The Guardian’s Saturday Review section has been carrying a series of fascinating pieces over the past weeks – the introductions from the Faber Poet to Poet series. A few weeks ago it was Seamus Heaney on the great English poet, “an indispensable figure in the evolution of modern writing, a finder and keeper of the self-as-subject”, William Wordsworth, accompanied by The Tables Turned, while today it’s the turn of Derek Mahon on the Dean himself, Jonathan Swift, included is the short poem, A Description of the Morning by SwiftDerek Mahon has this to say on the legacy of Swift –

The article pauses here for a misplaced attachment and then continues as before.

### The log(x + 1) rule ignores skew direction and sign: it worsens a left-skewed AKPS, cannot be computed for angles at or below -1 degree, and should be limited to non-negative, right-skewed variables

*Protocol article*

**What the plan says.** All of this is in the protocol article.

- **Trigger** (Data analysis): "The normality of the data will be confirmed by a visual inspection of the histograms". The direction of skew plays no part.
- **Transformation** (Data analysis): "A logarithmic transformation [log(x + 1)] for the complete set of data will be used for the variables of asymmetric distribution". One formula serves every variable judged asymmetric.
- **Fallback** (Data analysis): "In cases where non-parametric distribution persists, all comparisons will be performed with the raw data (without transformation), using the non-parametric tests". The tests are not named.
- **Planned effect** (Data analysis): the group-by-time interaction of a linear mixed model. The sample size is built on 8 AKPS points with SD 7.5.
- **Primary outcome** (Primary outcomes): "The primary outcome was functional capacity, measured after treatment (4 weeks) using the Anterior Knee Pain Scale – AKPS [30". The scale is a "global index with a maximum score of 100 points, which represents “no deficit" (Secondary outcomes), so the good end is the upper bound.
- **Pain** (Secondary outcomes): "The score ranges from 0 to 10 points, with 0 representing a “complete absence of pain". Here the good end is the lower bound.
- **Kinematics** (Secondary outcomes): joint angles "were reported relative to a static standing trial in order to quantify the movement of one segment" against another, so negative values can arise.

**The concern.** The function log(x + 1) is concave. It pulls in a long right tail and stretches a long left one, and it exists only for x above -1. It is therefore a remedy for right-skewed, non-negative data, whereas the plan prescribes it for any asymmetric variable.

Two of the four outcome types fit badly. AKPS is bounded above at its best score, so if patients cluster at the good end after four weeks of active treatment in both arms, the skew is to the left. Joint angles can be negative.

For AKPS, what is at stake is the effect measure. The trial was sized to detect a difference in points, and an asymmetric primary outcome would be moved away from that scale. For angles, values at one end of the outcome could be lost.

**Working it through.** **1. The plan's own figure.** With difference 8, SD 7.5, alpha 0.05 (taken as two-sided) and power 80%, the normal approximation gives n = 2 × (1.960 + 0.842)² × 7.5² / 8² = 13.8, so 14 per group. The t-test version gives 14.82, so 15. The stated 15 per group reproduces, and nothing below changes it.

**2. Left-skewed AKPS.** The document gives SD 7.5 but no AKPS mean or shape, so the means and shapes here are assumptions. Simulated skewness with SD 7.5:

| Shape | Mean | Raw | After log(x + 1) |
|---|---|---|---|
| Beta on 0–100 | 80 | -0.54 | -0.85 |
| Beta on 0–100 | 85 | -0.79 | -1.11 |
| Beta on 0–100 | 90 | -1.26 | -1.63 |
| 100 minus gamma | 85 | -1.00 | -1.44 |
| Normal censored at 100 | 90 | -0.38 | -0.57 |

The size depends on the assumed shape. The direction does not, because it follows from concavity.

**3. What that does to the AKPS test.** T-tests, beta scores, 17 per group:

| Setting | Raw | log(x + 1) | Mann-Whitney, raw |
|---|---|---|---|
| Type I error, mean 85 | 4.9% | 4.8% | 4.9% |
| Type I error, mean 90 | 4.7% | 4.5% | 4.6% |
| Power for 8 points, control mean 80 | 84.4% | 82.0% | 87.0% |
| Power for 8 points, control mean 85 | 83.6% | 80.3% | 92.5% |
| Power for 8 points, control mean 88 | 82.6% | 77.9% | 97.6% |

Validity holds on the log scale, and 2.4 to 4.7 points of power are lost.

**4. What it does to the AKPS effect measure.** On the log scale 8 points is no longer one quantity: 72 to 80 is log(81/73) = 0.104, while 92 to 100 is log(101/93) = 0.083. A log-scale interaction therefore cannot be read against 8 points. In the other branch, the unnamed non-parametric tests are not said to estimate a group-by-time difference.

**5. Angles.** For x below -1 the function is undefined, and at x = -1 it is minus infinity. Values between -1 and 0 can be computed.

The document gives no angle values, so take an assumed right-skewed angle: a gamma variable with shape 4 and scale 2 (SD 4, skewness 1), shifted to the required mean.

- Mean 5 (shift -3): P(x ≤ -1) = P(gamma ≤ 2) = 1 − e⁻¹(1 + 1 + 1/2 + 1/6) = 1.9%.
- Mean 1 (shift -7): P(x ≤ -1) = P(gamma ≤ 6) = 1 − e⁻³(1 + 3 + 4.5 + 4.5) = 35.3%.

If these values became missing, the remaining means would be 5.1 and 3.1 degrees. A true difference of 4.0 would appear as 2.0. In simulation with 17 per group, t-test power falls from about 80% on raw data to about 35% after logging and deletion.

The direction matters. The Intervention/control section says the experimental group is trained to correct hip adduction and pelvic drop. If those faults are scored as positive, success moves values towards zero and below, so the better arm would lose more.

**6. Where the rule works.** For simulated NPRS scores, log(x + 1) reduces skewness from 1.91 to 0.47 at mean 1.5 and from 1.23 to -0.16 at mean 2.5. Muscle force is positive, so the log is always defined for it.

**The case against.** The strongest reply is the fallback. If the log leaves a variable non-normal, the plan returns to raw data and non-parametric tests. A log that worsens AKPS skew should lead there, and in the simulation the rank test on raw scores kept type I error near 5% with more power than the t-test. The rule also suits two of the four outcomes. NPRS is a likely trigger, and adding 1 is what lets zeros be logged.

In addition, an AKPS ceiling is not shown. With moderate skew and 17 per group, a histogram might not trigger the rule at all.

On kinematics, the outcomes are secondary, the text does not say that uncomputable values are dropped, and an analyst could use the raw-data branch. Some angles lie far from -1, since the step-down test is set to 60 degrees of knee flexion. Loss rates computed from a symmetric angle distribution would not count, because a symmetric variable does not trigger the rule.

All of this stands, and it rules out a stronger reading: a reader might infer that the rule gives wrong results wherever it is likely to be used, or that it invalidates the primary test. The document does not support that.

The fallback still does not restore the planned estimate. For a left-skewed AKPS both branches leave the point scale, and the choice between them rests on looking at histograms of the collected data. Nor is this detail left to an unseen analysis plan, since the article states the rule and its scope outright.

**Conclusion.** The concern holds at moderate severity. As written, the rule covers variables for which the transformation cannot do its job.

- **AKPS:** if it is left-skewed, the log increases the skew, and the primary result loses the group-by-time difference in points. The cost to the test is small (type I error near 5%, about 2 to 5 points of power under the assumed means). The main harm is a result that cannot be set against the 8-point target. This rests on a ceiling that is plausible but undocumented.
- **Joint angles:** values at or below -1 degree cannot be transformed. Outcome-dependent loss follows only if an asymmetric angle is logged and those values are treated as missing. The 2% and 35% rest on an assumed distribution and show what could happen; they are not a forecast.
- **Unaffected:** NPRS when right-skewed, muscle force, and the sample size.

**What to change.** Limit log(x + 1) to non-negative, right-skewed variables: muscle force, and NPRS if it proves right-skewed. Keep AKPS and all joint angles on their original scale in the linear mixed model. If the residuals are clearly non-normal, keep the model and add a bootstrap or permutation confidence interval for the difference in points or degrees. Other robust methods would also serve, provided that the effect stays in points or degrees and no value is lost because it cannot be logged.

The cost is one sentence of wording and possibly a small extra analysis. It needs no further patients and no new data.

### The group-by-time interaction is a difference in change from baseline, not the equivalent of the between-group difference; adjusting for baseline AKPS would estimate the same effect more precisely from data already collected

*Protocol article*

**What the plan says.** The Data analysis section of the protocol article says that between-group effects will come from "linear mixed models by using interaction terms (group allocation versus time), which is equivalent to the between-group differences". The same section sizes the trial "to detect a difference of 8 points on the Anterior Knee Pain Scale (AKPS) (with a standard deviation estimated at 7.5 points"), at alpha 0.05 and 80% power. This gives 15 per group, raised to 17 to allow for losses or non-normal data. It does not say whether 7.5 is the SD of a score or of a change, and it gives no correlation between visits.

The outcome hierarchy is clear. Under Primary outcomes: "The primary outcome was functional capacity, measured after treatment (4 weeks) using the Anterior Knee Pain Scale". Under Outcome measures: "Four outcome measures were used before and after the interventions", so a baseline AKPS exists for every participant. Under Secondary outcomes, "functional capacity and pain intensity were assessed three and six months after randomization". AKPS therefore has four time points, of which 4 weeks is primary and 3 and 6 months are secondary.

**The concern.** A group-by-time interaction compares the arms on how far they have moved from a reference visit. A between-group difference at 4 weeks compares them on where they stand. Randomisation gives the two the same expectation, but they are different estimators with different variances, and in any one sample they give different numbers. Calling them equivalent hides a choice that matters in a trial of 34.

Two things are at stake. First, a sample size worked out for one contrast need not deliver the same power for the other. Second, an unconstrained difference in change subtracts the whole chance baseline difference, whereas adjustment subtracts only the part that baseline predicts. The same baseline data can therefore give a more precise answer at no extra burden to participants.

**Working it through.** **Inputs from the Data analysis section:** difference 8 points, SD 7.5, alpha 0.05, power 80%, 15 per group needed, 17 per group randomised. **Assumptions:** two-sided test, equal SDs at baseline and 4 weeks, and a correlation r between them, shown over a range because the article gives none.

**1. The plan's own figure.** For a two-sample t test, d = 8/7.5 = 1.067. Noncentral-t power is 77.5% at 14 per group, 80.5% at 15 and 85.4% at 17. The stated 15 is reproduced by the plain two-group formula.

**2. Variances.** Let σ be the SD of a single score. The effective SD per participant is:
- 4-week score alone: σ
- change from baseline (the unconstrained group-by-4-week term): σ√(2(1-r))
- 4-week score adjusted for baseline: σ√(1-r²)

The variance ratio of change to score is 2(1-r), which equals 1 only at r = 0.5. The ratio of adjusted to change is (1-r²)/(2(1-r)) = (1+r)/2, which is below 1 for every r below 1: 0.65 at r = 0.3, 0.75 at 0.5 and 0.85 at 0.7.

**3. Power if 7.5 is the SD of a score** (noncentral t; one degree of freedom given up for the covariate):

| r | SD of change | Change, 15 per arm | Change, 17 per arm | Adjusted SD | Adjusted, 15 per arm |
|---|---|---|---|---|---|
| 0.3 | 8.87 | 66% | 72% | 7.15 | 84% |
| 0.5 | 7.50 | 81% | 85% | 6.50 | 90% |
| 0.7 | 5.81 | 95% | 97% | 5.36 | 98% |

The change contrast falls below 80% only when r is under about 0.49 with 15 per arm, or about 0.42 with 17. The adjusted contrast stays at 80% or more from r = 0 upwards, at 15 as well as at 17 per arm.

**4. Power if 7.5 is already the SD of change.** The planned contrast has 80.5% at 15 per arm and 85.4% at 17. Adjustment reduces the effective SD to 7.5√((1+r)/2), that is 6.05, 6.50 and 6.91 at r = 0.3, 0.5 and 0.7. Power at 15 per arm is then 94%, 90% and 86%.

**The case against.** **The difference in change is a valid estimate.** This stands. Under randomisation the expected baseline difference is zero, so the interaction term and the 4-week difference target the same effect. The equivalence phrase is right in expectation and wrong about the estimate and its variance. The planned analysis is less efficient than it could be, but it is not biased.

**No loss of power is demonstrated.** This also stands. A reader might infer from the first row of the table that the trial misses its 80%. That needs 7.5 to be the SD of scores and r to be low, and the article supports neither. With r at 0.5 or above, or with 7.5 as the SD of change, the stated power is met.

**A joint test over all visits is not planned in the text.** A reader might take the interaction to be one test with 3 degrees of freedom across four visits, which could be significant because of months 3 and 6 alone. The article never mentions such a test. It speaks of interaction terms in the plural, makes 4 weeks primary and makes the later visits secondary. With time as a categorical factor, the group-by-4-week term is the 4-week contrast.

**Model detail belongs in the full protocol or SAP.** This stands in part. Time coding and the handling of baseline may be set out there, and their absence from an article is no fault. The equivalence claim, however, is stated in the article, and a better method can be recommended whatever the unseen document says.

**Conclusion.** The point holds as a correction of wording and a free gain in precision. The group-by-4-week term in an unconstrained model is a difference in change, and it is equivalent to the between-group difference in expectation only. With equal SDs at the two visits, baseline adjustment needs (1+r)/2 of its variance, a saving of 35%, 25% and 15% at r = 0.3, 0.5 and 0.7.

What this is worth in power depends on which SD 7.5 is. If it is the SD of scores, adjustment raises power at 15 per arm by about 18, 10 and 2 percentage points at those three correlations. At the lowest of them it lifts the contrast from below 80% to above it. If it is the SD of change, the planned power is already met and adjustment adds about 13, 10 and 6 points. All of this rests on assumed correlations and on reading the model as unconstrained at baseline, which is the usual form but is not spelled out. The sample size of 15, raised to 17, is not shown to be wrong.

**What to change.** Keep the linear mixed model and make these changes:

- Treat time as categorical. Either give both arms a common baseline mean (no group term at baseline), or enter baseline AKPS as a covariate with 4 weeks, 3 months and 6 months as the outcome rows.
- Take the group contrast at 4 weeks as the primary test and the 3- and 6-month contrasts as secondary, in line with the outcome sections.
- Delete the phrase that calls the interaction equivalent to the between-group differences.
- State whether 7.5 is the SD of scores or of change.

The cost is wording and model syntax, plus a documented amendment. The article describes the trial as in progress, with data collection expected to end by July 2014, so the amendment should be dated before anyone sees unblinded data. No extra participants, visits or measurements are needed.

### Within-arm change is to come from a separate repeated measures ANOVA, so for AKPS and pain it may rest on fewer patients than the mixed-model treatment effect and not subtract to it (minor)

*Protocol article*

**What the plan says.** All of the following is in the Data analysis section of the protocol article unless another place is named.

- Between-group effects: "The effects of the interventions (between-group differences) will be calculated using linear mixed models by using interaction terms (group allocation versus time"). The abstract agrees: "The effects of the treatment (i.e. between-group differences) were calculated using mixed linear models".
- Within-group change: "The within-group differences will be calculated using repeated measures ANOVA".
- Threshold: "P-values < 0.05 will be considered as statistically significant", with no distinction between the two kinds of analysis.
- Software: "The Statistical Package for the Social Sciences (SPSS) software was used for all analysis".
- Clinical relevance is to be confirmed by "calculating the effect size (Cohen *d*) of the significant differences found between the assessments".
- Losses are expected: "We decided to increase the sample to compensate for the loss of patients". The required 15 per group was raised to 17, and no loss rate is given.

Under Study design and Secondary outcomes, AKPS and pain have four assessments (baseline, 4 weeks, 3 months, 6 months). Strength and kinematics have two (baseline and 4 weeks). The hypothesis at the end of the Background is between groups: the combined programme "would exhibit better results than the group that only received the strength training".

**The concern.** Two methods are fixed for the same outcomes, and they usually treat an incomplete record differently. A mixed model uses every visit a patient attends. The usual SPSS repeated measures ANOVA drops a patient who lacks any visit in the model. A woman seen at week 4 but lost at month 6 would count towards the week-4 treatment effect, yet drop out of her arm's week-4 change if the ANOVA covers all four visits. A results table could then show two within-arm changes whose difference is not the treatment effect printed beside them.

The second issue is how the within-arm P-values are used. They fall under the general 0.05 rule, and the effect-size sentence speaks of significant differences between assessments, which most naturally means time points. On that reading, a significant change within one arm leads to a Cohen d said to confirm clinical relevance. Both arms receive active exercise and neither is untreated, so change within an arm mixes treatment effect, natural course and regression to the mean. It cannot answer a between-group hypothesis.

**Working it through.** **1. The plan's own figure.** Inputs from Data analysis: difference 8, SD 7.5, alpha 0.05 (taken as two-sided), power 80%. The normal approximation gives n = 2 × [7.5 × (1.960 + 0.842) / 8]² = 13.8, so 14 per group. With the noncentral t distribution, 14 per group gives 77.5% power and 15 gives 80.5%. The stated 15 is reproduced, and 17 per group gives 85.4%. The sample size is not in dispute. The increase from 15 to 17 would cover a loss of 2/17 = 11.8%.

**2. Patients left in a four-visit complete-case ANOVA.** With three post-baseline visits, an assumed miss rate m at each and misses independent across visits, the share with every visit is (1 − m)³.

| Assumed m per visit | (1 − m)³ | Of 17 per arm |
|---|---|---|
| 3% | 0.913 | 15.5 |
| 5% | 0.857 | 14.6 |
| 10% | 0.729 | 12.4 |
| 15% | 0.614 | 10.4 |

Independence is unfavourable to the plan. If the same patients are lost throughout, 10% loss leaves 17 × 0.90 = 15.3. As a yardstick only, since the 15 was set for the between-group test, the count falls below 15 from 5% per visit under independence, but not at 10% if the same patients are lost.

His gift to Irish writers (to speak only of Ireland) has been immense. With him the principal themes are in place: “race” and religion, cabin and Big House, famine and genocide, internal exile, sexual inhibition, the language question, and a complicated attitude towards the imperial neighbour. Representations of the body in Joyce and Beckett owe much to him, as does the “savage indignation” of Yeats and Kavanagh.